Robert Hoekman, Jr is a user experience designer and consultant who is best known for his books about interface design, Designing the Obvious and Designing the Moment. His self-published book Big Deal: On Being Famous to Almost No One tackles a far more personal subject. In Big Deal Hoekman, Jr recounts his rise to the top of the web design field, and describes how his craving for professional notoriety eventually devastated his personal friendships, marriage, and sense of self worth.
The form of celebrity Hoekman Jr discusses in Big Deal has been dubbed “micro-fame”:
My name is Robert Hoekman, Jr, and in certain rooms, under certain circumstances, at certain moments, surrounded by certain people, and when all these very certain things come together, I am a big fucking deal.
In other words, Hoekman, Jr might be unknown to the general public, but within the web design industry he is a bona fide rock star.
From the unique perspective that this notoriety affords, he takes the reader on a whirlwind tour of the conference rooms, hotel bars, book signings, photo opportunities and corporate retreats that consumed his attention as he rose the ranks of his profession. Along the way we rub shoulders with a veritable who’s who of the web industry: Matt Mullenweg, Jeff Veen, Jeffrey Zeldman, Caterina Fake, Luke Wroblewski, to name but a few.
Ultimately Hoekman, Jr’s craving for recognition and approval forces a crisis in his professional and personal life, and he has to face up to the root causes of his obsession with fame, and deal with the fallout.
This makes for fascinating reading, especially for a web design nerd such as myself, but I was left with the nagging feeling that Hoekman, Jr has – perhaps unwittingly – used his book about the pitfalls of fame as a platform to reinforce his cool kid credentials.
The nonstop cataloging of his professional achievements came across at times like bragging, and I wish he had dialed the self promotion back a notch. Even in the book’s later chapters, where he describes a dawning awareness that his obsession with fame is destroying his marriage, the laundry list of book signings and speaking engagements barely slows down. It is as if he wants to remind the reader that even though he no longer cares about being famous, he still is famous.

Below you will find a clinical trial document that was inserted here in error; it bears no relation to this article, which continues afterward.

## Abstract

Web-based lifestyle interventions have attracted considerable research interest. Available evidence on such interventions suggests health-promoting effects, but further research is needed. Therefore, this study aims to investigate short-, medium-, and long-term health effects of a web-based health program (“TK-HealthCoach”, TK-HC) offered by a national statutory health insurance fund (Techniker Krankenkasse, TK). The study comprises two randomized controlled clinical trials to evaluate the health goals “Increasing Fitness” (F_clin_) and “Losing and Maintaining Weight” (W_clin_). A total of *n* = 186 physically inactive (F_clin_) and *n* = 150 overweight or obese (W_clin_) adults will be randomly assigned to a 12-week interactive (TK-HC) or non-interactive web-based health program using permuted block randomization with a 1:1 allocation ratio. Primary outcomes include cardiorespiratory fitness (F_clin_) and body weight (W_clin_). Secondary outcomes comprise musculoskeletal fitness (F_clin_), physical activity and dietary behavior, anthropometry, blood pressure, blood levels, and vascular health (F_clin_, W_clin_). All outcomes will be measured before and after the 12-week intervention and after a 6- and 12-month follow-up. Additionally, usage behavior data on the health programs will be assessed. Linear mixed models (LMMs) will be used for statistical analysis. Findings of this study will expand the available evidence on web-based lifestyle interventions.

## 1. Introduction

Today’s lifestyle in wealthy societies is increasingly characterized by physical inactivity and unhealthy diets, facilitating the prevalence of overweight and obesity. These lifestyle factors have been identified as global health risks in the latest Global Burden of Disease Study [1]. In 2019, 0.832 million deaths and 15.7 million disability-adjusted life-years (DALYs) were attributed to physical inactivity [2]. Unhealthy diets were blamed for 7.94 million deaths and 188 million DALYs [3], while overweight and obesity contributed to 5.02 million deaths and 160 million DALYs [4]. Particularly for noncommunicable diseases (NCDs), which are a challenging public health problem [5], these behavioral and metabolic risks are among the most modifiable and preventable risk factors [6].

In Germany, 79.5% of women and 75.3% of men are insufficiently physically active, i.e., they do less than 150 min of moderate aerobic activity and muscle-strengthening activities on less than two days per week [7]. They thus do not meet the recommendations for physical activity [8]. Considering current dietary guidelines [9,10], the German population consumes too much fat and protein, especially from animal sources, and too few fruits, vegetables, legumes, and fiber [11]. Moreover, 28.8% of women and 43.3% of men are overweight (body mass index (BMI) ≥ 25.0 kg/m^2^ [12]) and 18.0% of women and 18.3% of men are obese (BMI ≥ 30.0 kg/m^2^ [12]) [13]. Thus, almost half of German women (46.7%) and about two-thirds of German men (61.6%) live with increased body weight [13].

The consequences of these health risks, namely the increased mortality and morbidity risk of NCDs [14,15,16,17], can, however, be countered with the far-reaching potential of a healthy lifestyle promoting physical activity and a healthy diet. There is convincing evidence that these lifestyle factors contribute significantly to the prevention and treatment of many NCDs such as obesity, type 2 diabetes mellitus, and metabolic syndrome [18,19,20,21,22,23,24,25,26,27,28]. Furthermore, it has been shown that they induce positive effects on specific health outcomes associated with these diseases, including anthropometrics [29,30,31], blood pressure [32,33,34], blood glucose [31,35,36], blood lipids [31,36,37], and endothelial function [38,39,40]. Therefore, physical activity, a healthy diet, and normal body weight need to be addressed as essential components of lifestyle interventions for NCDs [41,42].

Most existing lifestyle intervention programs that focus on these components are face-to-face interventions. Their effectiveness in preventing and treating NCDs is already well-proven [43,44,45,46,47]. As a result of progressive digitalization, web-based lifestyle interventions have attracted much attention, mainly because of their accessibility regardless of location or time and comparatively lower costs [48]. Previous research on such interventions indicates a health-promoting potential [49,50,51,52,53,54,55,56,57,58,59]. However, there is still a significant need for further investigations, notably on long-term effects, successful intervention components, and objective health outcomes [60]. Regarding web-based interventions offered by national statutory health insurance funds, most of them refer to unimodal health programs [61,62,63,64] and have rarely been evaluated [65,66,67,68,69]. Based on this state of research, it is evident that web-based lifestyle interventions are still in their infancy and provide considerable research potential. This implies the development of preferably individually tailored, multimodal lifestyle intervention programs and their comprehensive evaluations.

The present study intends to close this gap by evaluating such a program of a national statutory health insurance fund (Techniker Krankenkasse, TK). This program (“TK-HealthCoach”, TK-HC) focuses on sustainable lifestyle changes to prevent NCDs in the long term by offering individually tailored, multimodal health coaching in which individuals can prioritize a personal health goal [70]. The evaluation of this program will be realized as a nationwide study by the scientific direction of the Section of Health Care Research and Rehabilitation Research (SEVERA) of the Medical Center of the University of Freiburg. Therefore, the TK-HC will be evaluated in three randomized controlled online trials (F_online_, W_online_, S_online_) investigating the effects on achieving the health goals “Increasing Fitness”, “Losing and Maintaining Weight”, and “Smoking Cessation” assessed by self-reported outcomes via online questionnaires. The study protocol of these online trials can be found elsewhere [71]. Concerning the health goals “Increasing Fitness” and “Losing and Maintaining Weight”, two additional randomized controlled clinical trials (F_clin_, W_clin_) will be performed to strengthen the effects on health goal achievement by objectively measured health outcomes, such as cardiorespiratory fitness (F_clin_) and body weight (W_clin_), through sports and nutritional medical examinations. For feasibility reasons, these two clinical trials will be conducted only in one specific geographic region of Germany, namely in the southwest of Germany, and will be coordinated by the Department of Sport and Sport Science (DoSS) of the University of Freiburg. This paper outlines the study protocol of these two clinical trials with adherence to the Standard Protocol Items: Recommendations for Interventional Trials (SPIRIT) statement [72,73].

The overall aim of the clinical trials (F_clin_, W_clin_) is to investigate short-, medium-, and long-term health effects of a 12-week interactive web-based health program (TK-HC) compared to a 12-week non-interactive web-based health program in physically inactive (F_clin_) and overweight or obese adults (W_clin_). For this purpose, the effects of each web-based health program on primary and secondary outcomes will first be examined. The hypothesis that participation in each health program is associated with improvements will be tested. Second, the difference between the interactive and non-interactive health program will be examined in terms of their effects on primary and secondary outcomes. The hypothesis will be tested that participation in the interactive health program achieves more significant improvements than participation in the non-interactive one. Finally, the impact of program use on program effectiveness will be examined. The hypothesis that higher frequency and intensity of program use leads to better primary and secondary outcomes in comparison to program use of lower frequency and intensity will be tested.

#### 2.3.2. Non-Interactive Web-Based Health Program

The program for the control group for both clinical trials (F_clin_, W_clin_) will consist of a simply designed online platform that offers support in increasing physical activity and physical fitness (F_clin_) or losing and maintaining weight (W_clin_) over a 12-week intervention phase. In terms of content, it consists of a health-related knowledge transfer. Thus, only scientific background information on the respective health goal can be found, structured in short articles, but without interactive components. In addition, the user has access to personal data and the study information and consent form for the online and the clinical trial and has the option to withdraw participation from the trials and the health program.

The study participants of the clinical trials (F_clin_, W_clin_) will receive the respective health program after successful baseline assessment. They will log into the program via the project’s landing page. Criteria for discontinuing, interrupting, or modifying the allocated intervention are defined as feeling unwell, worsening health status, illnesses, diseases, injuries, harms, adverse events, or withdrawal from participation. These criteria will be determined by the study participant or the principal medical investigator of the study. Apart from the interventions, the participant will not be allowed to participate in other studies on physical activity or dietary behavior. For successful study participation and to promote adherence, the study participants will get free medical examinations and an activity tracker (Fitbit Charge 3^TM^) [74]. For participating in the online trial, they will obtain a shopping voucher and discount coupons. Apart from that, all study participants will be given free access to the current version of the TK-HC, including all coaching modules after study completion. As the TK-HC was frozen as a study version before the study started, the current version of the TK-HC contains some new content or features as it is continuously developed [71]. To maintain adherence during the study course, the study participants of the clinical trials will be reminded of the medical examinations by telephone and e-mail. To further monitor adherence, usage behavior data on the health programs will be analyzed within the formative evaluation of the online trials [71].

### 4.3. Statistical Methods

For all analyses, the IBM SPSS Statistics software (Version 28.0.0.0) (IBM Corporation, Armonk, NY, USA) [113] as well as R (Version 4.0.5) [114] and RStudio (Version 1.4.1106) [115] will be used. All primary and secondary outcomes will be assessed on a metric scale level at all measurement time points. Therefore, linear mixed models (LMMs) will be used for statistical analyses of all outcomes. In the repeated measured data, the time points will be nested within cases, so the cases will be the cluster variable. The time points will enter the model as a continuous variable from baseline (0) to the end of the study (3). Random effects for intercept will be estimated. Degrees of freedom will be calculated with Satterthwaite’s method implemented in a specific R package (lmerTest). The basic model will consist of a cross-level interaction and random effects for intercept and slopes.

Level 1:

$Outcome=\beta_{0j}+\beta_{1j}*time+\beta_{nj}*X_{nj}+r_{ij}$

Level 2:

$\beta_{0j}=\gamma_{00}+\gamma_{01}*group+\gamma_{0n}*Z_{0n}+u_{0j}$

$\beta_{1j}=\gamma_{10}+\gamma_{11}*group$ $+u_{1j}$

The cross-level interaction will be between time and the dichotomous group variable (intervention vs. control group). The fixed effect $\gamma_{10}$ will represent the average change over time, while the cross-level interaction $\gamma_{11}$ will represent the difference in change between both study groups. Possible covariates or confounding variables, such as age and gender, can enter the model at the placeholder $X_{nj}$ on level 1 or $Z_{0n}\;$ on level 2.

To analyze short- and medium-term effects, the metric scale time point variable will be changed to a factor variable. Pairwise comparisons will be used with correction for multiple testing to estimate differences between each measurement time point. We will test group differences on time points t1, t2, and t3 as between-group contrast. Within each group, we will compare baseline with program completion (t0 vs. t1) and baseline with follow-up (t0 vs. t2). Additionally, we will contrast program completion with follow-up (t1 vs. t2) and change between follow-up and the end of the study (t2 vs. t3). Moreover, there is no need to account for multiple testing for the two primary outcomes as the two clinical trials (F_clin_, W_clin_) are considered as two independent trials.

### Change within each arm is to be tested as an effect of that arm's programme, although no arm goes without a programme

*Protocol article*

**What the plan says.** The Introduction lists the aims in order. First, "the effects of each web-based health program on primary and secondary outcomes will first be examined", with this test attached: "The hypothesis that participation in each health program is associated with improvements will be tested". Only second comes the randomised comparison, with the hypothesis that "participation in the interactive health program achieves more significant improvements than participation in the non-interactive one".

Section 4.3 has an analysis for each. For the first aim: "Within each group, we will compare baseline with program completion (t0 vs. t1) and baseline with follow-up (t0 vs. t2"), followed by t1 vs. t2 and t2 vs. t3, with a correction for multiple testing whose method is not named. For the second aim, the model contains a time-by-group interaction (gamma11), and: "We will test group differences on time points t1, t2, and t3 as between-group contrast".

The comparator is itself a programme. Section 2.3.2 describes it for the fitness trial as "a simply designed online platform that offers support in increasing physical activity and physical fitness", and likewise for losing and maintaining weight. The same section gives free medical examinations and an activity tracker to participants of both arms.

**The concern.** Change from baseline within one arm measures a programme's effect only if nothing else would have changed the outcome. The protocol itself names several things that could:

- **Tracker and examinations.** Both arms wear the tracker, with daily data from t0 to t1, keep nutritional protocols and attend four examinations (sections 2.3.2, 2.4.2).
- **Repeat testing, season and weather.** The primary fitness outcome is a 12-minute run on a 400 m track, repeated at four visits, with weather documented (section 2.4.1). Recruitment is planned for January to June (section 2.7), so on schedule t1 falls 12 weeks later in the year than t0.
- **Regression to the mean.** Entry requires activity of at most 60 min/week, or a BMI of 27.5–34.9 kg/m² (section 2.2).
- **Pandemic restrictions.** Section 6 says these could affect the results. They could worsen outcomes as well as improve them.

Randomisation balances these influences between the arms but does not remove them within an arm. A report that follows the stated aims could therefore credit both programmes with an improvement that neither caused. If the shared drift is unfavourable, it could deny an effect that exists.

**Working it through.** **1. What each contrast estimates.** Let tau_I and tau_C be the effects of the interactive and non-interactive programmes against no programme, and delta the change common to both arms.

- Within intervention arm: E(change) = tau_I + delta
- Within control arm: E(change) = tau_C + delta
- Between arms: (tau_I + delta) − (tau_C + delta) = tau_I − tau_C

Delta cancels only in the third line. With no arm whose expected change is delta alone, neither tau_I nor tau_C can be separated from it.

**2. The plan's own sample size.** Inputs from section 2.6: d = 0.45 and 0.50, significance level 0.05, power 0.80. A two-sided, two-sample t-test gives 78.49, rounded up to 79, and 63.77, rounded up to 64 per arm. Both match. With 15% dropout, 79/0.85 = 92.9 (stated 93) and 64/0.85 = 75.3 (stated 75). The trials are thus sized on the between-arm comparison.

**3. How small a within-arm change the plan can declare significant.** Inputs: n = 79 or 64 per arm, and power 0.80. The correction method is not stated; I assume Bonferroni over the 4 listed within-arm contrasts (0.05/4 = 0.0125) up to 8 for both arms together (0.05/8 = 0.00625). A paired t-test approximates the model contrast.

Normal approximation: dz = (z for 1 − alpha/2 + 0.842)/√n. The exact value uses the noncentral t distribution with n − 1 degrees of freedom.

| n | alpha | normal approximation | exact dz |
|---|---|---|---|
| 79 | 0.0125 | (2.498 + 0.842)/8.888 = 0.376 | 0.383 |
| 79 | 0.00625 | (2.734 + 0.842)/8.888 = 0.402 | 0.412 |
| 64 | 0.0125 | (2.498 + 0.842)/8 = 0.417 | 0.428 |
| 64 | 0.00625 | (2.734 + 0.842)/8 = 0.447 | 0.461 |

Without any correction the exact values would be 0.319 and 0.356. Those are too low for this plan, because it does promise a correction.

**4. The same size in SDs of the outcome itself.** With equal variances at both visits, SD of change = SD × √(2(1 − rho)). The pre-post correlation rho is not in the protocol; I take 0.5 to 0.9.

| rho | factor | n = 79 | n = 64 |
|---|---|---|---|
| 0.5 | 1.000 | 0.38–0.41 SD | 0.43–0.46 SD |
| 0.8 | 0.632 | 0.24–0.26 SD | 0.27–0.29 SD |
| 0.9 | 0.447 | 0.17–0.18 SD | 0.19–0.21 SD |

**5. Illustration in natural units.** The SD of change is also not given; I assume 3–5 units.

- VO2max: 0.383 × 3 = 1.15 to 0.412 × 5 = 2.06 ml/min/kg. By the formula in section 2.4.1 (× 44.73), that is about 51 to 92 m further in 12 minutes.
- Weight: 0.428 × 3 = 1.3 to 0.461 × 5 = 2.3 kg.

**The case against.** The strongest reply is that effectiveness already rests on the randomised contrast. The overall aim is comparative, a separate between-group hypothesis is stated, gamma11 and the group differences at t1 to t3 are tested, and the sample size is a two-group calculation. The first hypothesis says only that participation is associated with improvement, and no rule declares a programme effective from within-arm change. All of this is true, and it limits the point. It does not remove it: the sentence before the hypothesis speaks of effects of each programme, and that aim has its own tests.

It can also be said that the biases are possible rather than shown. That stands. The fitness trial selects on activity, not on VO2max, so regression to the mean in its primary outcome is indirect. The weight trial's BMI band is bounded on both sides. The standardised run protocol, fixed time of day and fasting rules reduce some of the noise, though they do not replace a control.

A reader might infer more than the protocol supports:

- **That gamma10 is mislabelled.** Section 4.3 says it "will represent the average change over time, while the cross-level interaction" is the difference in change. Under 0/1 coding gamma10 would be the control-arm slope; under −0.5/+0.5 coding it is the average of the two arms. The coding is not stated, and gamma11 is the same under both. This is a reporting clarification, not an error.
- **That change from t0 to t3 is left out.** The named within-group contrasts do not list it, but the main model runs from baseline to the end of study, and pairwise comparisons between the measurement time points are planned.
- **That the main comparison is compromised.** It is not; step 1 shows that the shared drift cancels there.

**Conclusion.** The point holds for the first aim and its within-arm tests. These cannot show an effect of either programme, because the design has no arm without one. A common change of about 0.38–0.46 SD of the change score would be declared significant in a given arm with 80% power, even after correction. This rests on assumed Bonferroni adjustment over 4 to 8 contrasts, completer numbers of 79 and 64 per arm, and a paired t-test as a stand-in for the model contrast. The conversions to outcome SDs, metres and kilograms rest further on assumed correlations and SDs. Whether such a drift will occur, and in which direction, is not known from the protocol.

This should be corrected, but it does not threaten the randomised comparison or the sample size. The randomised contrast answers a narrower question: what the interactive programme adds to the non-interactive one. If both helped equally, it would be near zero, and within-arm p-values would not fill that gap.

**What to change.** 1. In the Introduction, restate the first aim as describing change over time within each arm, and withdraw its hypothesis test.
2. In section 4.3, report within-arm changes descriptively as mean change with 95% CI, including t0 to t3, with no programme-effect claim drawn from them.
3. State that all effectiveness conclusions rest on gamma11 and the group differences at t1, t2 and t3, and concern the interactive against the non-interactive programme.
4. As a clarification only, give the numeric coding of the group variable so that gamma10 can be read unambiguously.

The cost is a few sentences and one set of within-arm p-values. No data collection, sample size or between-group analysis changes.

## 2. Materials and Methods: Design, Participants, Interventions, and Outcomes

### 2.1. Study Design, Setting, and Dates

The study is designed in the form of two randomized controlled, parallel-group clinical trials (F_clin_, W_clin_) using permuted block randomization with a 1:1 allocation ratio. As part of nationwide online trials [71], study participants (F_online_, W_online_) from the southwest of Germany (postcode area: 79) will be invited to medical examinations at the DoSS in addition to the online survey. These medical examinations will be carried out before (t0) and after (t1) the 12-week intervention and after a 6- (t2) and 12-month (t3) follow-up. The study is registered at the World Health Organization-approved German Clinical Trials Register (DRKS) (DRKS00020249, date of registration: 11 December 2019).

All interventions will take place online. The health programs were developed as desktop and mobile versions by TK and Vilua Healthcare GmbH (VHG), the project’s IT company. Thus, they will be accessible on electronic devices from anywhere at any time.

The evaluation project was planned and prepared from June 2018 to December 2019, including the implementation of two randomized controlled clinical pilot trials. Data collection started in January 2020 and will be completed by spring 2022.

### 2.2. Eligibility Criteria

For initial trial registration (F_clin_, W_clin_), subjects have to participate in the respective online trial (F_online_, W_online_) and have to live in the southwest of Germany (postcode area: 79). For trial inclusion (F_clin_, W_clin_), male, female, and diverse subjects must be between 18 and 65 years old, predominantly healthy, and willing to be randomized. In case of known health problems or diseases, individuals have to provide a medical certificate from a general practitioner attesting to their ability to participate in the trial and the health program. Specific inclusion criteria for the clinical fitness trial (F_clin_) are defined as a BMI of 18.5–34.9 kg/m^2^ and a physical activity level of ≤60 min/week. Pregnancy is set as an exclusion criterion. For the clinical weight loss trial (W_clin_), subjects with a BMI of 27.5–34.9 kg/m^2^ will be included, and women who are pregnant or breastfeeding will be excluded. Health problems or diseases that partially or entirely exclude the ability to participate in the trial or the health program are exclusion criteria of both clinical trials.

It is said that that pride comes before a fall, and in Big Deal Hoekman, Jr talks candidly about the flipside of his micro-fame: spiraling self doubt, professional rejection by Apple and Yahoo, isolation from friends, and the collapse of his marriage. It takes guts for a writer to expose their weaknesses so openly, but it feels a little like sitting in on someone else’s therapy session (in a psychotherapy cliché he lays much of the blame for his low self esteem at the feet of his mother). I imagine the process of writing Big Deal was extremely cathartic, but I question whether the experience of reading the book is equally enlightening.
The problem is that Big Deal is all about Hoekman, Jr, and frankly I’m not sure that his personal experiences provide enough material to do the book’s topic justice. If more of Big Deal had been devoted to examining the impact of micro-fame in a broader context – the cult of celebrity engendered by social networking services like Twitter, say – the book might be better rounded, and have a broader appeal.
Despite the reservations I have outlined above, I still found Big Deal very enjoyable. There is no doubt that Hoekman, Jr is a talented writer, and has penned a book that can accurately be described as a page turner. I finished the book in one day, and certainly wasn’t left unsatisfied. Hoekman, Jr paints a very human picture of his life as a web industry A-Lister, and in a field where technical manuals are the norm Big Deal is quite unlike any other web design book I have read.
Big Deal: On Being Famous to Almost No One will be released as an ebook through Amazon and iBooks later this year. Learn more about the book on Robert Hoekman, Jr’s website.Tweet